Losing your job by being fired is hardly a positive thing at the time of the firing. It almost always stings, brings with it embarrassment and shock, and is rarely the kind of thing that prompts you to call up all your friends and family and say, “I was fired today; let’s go out and celebrate!”
No, in reality, being fired is often a time when people go into shock, with feelings ranging from numbness and fear, to anger and resentment. The sudden loss of employment can come as a huge hit to the self-esteem, and a person can go into social hibernation, hiding their unemployment from others.
Yet finding yourself forced out of a job can be liberating. It could be that the writing was on the wall; your performance wasn’t what it should be, you just weren’t happy there for a long time. Maybe if they hadn’t fired you, you would never have had what it takes to quit and move on to something else; something better. In this sense then, having someone else make that decision for you can later on be a blessing.
This is the very situation several people I know have found themselves in; people I count as former clients, and some I know in my personal life as good friends. Now let me again state that at the time of the firings, there wasn’t much joy. Most of those people told me that they were hurt, shocked, angry and they felt unjustly treated. At those moments, it would hardly be the time for me to have said, “Well, getting fired is a good thing in the long run, you’ll see.”
It’s important to see the person who loses their job much like the person who loses a family member. There is a time when the loss is sudden, unexpected and time has to be set aside for grieving. Someone might even try to bargain with the employer, pleading to reinstate them in a desperate attempt to hold on to the employment and making promises to change.
After the grieving period, when the person turns to looking for the next job, the key things the unemployed usually deal with are both the stress related to the unknown length of time they will remain unemployed, and the stigma of having been fired. Even though we’ve all heard of people being laid off, fired, terminated with cause – it never seems to be entirely relevant until it happens to us; to you. Then, the full impact of being terminated becomes personal. Suddenly you have a first-hand appreciation for what it truly feels like to be dumped and without the security employment brings.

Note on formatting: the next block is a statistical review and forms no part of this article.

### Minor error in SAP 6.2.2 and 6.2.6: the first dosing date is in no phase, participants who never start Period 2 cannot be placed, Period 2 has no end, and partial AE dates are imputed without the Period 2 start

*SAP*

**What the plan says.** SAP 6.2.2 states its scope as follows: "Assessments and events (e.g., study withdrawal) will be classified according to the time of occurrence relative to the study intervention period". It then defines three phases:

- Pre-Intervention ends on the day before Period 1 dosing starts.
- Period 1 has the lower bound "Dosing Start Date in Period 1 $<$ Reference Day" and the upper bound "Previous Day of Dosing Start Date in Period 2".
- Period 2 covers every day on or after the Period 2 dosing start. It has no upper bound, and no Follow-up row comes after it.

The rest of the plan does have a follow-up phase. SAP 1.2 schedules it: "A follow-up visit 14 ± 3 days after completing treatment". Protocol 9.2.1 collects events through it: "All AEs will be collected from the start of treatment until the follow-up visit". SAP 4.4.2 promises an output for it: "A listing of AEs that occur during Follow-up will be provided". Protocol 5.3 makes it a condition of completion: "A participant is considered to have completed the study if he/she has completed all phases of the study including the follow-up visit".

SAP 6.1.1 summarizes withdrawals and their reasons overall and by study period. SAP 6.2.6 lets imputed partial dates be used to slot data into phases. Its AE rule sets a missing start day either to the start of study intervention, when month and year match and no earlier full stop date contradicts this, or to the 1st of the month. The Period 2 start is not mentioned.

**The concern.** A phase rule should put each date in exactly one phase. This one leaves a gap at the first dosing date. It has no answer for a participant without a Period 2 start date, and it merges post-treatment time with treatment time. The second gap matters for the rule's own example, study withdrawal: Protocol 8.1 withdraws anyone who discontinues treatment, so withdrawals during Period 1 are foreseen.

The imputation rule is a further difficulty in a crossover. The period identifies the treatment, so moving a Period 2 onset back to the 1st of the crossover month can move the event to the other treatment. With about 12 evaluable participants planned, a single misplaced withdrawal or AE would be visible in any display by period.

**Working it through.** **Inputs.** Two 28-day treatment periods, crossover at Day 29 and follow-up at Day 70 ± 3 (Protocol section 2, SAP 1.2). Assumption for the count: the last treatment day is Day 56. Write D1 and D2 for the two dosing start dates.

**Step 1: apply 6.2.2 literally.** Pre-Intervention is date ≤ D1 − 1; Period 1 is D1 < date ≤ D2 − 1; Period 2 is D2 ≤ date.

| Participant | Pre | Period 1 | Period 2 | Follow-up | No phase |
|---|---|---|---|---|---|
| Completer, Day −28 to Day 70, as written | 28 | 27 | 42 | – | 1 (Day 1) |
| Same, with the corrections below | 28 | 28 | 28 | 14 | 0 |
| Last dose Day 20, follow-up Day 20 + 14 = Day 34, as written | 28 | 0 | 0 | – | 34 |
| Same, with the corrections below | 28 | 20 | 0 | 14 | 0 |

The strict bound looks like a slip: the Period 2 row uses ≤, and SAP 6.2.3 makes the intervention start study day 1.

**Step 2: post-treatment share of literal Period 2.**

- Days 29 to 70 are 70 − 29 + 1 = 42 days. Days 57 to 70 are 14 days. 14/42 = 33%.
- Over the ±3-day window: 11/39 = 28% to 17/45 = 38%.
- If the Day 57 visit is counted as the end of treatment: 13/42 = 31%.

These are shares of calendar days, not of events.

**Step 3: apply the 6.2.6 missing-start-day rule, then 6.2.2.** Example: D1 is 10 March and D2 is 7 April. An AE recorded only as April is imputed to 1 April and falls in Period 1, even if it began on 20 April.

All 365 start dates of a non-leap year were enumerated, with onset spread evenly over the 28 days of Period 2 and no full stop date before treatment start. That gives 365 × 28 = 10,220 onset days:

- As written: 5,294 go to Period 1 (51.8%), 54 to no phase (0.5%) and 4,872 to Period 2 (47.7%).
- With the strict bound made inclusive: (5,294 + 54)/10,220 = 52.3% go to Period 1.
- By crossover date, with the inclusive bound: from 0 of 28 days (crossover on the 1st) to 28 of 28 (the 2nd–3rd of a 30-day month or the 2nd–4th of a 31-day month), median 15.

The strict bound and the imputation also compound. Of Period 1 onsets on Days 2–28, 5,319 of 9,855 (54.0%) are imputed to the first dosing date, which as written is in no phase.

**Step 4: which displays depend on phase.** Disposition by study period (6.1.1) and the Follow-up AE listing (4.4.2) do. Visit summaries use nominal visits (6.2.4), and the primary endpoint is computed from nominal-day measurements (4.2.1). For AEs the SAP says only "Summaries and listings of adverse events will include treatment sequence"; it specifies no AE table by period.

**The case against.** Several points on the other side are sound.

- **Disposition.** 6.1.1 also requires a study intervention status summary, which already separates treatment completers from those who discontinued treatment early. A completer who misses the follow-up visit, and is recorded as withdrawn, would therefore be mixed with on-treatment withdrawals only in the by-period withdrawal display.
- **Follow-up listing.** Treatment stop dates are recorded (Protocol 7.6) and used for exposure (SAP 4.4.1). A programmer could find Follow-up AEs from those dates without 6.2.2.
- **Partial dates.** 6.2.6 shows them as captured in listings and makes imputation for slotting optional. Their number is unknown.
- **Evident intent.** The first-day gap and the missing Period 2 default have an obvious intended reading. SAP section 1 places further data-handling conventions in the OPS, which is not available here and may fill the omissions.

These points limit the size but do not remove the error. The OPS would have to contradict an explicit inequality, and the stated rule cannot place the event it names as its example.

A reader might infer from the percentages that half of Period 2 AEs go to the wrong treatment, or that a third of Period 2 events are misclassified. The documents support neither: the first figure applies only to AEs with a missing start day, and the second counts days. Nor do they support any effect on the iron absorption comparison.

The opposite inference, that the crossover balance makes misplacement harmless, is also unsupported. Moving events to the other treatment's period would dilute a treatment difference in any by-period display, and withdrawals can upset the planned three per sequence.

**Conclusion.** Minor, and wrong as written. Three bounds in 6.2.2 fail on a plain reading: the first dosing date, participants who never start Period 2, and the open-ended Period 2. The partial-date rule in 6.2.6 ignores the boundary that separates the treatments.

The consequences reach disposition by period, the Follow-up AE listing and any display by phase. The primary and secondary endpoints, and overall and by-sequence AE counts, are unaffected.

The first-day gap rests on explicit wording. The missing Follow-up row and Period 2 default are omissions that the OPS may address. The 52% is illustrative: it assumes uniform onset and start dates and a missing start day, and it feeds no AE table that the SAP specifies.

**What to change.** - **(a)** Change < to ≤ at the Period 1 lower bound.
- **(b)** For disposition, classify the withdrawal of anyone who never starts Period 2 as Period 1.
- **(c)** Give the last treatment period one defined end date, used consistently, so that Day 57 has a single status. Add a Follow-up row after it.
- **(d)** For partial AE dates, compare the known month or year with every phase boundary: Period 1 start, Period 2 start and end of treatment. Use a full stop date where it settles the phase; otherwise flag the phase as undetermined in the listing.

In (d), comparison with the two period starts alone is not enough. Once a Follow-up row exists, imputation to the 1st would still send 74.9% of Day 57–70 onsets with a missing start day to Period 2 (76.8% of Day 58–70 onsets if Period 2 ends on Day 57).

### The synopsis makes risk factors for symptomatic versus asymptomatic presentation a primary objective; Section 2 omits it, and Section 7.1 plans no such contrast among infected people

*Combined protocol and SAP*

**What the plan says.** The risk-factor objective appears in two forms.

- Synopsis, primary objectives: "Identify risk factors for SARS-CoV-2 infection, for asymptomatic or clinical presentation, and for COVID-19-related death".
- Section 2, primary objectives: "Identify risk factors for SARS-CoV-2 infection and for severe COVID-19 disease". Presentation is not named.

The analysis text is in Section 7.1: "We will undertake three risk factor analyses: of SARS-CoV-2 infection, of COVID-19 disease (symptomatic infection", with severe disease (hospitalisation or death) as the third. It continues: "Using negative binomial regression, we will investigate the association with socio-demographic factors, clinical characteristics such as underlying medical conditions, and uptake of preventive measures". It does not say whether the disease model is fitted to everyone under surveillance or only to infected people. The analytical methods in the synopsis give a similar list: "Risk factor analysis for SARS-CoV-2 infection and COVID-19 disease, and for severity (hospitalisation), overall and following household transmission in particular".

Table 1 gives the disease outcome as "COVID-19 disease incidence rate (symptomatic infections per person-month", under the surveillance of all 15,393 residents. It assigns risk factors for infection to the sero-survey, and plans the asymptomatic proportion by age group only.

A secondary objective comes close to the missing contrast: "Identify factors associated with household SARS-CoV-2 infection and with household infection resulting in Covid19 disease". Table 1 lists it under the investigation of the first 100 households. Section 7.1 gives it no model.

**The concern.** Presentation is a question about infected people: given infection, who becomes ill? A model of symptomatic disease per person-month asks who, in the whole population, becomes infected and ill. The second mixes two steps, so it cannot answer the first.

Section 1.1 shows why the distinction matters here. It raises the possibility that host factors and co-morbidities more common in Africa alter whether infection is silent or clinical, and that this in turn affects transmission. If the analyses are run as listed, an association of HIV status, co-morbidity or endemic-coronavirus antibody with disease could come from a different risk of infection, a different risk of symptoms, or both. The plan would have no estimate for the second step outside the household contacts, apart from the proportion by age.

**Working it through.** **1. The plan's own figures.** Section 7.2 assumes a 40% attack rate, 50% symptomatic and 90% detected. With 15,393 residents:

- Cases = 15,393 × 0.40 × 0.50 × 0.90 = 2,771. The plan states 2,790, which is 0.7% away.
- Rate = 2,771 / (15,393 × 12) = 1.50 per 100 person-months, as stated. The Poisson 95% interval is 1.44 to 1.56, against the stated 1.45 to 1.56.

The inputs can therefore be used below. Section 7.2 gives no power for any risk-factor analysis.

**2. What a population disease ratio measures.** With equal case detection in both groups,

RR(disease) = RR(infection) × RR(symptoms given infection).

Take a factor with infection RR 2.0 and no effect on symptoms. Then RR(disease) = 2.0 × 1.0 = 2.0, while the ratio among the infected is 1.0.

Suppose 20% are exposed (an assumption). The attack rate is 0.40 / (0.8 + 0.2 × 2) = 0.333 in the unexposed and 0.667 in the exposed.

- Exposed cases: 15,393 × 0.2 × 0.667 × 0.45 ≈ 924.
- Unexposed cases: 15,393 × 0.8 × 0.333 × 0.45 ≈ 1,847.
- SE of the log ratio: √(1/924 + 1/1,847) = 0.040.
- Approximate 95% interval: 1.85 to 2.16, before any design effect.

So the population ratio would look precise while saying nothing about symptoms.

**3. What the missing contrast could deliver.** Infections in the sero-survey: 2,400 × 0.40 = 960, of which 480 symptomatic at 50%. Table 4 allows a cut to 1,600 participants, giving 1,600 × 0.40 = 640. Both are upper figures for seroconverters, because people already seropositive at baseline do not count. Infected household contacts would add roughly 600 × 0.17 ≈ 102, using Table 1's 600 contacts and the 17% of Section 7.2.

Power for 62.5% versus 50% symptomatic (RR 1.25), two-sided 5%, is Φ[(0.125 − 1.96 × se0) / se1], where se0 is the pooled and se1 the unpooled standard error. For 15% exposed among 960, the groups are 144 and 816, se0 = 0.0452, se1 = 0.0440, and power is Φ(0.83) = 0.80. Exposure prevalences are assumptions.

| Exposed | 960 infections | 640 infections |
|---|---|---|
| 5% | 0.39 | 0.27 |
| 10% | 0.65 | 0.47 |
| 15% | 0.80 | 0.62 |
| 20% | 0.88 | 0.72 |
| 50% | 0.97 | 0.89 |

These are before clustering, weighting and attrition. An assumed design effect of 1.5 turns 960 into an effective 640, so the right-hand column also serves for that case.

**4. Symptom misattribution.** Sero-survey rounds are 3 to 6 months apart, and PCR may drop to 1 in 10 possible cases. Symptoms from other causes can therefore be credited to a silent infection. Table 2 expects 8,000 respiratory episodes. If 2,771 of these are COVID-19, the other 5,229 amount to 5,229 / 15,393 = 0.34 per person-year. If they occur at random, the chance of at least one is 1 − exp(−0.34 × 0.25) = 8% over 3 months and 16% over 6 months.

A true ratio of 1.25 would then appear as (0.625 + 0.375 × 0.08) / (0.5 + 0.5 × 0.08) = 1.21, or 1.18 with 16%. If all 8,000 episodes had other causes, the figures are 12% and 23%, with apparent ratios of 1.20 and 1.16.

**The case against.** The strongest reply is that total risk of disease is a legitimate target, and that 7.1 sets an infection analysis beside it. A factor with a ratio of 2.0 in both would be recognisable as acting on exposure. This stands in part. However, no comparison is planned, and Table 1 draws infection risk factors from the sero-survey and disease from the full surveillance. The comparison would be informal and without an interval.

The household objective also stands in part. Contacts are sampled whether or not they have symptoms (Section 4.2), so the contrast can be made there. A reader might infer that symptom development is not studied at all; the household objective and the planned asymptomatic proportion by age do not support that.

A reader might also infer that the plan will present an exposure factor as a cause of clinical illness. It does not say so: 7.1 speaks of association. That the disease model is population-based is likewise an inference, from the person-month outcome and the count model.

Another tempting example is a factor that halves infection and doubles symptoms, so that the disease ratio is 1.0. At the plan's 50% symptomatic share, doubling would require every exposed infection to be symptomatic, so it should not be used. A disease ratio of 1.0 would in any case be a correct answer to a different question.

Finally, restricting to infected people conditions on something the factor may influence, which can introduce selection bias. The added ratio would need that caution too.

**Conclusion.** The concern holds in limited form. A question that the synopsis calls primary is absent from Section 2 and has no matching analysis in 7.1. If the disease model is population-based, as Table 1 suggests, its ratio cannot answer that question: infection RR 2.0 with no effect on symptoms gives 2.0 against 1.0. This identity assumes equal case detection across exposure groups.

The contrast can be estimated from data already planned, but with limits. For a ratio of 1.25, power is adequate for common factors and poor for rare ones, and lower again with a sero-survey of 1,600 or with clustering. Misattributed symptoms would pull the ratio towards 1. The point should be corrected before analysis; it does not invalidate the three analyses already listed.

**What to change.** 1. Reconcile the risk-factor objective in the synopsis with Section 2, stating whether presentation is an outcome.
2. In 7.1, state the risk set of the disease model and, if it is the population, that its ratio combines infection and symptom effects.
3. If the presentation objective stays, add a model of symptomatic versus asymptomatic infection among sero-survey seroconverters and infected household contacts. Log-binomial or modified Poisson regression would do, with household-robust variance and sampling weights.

Now even when you saw it coming in retrospect, it isn’t pleasant to experience. The moment you’re hearing those words come out of the person’s mouth can still come as a shock. A number of questions floods through your mind: Can I get my personal belongings ? When do I get my last pay? How do I get out without all the other people – now my former colleagues – watch me be walked out? This certainly isn’t the time to be expected to see a larger picture or the good in being terminated. You’re living second to second at this point, and thinking the same way.
I will tell you that in several but not all of the personal situations I am aware of where a person has been terminated in the last two years, the fired people found employment. One even launched his own franchise business. In talking to them today, while they wouldn’t want to be fired again, they do see the positives looking back in getting out from jobs they had grown stale in and a couple of cases had come to loathe. Being released from a job they would never have quit on their own as it turns out was a good thing.
In some ways it’s been compared to a spouse announcing they want a divorce. Just like the job, you may have already known things were far from the best, but that announcement can hit hard. At some point down the road that announcement could be the best thing for both of you, but on your own, you’d never have initiated the break up. Finding yourself with a partner that better matches up with your current needs is like finding a better fit with respect to your employment via a new job.
Another thing that can and often does occur is that once employed again, your sincere appreciation for employment rises. You have empathy you never had for others who lose work. That feeling of entitlement, a guaranteed position is replaced with a strong understanding of how fast things can change.
If you are trapped in a job that you don’t love anymore, you can appreciate how the loss of employment gives a person the luxury of time to explore other opportunities that would bring greater happiness and fulfillment. Your seniority, benefits, age or vacation entitlements might have you feeling you can’t possibly look for other jobs that would bring you greater happiness. It is only when you are free of your current job – sometimes involuntarily – that you can turn to exploring other options with enthusiasm and purpose.
I don’t wish being fired upon any of you, but should you find yourself terminated, understand there can be positives in the experience